The 15 most beautiful Scottish islands to visit – goodhousekeeping.com

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Here at Good Housekeeping, we love relaxing on gorgeous beaches, soaking up the beauty of the worlds best natural landscapes and learning about different cultures.

But you dont always have to travel long distances for exciting experiences as weve got a wealth of stunning beaches, amazing landscapes and interesting traditions right here in the UK.

Cornwall, the Isle of Wight, the Jurassic Coast and the Isles of Scilly are home to some of our favourite British beaches, but for really remote landscapes, bracing dog walks along the shore, unique food and drink tastings and fascinating heritage, there is nowhere quite like the Scottish islands.

There are over 900 offshore isles to explore, grouped into four main clusters: the northernmost Shetland Islands, the Neolithic Orkneys and the Inner and Outer Hebrides - famous for their white-sand beaches and brilliant outdoor activities.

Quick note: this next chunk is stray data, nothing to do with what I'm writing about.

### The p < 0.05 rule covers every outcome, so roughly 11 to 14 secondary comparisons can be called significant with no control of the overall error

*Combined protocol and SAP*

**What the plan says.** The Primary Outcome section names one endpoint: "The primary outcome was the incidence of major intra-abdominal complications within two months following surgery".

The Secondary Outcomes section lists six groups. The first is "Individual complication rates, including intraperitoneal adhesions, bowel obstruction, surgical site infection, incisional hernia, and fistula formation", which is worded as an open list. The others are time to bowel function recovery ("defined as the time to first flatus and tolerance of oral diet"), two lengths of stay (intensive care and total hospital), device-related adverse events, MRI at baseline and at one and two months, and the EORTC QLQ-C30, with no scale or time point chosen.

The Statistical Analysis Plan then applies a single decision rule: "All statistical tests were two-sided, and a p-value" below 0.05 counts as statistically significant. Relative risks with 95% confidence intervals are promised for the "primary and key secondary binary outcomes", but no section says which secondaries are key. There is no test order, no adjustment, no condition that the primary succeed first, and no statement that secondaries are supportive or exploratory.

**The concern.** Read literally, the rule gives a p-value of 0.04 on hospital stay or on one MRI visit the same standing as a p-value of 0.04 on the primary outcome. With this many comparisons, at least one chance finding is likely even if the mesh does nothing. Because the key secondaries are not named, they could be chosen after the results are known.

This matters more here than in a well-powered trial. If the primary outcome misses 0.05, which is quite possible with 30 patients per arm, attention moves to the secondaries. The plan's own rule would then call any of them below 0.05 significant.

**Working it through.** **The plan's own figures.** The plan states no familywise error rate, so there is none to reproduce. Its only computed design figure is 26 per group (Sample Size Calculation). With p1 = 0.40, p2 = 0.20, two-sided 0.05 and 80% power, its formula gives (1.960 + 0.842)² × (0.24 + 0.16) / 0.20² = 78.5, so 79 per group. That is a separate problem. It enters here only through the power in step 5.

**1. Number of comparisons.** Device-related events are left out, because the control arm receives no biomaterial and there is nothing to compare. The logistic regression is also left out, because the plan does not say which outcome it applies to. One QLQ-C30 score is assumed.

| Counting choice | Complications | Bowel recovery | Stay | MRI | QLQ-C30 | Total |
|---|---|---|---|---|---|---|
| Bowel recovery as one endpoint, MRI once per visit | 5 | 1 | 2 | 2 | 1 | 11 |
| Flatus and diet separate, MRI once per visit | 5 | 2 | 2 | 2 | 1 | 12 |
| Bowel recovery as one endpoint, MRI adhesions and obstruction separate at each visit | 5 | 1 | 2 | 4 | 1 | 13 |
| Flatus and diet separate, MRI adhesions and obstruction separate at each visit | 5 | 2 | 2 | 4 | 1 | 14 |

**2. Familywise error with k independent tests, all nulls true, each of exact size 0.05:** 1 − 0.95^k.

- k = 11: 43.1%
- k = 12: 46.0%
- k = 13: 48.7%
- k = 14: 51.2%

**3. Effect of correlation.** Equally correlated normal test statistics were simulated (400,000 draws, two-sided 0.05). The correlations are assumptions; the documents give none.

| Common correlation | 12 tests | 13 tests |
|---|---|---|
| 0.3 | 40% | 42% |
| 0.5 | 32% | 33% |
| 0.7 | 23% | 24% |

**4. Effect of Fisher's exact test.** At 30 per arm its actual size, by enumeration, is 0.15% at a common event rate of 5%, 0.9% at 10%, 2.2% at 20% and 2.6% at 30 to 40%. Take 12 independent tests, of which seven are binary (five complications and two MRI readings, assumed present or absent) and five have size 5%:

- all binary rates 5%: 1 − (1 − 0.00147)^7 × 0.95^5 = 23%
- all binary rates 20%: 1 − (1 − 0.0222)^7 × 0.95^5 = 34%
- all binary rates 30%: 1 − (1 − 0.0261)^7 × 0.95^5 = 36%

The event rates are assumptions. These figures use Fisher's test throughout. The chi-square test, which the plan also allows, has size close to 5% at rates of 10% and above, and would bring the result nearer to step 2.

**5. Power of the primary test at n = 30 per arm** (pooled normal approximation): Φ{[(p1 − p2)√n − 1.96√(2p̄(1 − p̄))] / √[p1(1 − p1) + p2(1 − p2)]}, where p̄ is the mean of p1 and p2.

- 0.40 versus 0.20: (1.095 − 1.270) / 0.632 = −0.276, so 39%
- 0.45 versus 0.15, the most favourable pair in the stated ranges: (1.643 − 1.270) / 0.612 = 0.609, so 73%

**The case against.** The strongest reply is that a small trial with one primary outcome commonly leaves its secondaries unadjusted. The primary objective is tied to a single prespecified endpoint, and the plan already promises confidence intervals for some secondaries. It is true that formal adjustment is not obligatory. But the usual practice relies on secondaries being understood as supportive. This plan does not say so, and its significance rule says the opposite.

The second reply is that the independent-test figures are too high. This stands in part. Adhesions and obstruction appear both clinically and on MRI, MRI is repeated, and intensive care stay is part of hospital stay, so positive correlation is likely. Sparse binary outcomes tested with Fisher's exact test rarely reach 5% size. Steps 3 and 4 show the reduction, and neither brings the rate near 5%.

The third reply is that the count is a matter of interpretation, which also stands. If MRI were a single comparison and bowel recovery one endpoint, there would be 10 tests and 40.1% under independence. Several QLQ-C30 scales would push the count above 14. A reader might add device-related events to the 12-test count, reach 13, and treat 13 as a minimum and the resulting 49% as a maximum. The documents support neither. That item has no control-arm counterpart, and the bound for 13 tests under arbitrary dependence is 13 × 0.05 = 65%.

Visitors will also find islands in Scotland's inlets and firths and on its iconic freshwater lochs (just watch out for mythical monsters!). Yet somehow, Scotland's beautiful islands are still one of Britains best-kept secrets.

To make things easier, weve narrowed down our 15 favourite Scottish islands and all of their best bits, with how you can visit, whether you love a spot of island hopping, travelling in luxury or you're after an eco-friendly escape.

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1Mull

Located in western Scotlands Inner Hebrides, the Isle of Mull is the fourth-largest Scottish island, known for its white-tailed sea eagles, a favourite on the BBCs Coast and Springwatch, the 700-year-old Duart Castle and the colourful houses that line the waterfront of Tobermory.

This town, which is the largest on Mull and the inspiration for CBeebies Balamory, is sprinkled with pubs, eateries, specialist shops and nature trails.

You can visit on a luxury private yacht with fellow Good Housekeeping readers.

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2Islay